By Cherry Muhanji
With a new Afterword by Mattie U. Richardson
Winner of the Lambda Literary Award for
Best Lesbian Debut
Winner of the Ferro-Grumley Award for Fiction
This is a story about Detroit in the late fifties/early sixties and the Black women and men who came North to work the lines of the Ford Motor plant. It’s a story about John R. Street, the Harlem of Detroit, where they spent their nights trying to forget their days—at the Frolic and Flame Showbars, playing Mr. Ben’s numbers, sitting on stoops reminiscing about the days of their youth in the South. Irreverent and poetic, this daring novel explores relationships among Black women of different generations and places who, above all, teach each other how to survive—not on men or money but on the courage to move a long ways in tight spaces.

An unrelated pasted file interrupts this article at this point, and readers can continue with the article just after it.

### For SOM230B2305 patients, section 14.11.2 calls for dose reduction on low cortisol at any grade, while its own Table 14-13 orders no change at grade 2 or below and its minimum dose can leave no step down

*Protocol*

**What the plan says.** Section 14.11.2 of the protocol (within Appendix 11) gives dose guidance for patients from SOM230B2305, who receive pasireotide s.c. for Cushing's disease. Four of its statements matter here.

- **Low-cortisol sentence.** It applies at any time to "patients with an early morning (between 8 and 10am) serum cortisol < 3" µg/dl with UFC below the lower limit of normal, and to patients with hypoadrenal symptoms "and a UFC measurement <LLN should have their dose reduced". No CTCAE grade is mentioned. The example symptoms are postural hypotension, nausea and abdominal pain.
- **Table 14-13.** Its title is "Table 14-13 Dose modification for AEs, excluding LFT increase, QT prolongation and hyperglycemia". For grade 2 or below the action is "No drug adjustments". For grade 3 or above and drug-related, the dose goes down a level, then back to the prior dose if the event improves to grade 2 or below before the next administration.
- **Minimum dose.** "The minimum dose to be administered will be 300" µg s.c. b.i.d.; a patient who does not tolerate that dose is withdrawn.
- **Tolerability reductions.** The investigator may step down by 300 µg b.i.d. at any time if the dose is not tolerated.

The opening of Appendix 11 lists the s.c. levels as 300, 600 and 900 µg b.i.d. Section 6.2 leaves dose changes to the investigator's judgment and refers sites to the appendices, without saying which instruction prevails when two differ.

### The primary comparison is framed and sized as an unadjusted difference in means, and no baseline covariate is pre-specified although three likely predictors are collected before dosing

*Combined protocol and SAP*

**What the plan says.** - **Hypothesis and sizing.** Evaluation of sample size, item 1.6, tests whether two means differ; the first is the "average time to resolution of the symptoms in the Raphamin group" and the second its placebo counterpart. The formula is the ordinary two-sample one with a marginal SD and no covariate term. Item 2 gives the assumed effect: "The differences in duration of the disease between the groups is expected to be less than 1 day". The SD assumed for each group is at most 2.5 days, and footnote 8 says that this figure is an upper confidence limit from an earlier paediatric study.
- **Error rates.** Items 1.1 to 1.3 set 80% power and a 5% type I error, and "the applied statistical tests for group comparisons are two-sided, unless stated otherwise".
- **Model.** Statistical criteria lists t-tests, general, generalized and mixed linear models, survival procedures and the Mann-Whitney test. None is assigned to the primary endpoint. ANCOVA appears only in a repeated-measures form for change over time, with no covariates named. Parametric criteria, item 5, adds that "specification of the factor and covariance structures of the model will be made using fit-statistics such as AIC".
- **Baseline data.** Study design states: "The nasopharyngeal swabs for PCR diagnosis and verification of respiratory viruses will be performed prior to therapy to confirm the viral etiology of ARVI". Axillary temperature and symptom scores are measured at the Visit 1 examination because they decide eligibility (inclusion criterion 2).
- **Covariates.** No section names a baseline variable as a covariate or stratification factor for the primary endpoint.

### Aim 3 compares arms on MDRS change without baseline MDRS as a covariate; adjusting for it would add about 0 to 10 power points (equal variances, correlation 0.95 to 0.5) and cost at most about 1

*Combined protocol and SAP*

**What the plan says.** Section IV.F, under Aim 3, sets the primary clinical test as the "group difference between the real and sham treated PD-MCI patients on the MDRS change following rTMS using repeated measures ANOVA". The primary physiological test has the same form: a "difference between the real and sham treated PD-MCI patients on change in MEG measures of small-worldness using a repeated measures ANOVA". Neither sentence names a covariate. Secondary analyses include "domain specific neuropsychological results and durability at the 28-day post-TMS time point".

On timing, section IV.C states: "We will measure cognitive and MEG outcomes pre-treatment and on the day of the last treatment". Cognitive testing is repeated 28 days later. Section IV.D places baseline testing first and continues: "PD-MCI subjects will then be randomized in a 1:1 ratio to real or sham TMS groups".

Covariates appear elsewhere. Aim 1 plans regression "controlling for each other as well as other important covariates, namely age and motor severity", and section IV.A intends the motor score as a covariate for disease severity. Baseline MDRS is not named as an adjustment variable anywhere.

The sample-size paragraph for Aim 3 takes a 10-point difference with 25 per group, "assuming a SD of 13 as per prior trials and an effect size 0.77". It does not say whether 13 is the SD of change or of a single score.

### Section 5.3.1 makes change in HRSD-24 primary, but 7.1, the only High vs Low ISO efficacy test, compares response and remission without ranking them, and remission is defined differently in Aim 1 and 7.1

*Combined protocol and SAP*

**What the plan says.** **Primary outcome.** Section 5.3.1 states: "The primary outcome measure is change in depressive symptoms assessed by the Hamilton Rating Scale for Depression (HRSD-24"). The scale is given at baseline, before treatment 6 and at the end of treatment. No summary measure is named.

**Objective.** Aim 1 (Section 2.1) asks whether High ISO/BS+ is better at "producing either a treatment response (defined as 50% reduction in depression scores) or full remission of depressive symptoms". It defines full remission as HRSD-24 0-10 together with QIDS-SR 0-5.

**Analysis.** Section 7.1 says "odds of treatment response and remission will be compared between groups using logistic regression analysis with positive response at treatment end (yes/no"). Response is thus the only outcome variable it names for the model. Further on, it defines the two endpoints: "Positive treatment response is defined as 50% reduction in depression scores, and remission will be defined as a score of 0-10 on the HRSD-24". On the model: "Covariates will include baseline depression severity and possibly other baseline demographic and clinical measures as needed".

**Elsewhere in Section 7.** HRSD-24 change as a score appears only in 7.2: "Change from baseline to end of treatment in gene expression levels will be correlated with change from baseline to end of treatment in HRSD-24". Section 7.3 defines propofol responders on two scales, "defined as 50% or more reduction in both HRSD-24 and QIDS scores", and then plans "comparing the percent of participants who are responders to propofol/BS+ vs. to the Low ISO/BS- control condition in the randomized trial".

A skillful creator of scenes and characters, Muhanji explores in richly textured prose the complexities of relationships—particularly the intricacies of black lesbian and gay lives…celebrating both individual identity and community strength…an excellent offering from a strong writer.
Her is a technically flawless, robust novel written with passion and a keen observation of the human condition by an author of both talent and insight. The characters are as memorable as their stories—and their stories are timeless.
— Midwest Book Review
Her is a novel whose words refuse to be constrained by the boundaries of its pages. Like jazz that reaches out to both heart and gut, it is deep, throaty and rich; its language and characters wail, leap, glide and moan. From a central core of strong women characters, Cherry Muhanji experiments and elaborates, playing variations, solos, and combinations up and down the register. Her creation is both eye-opening and sensual.
— Erica Bauermeister, 500 Great Books by Women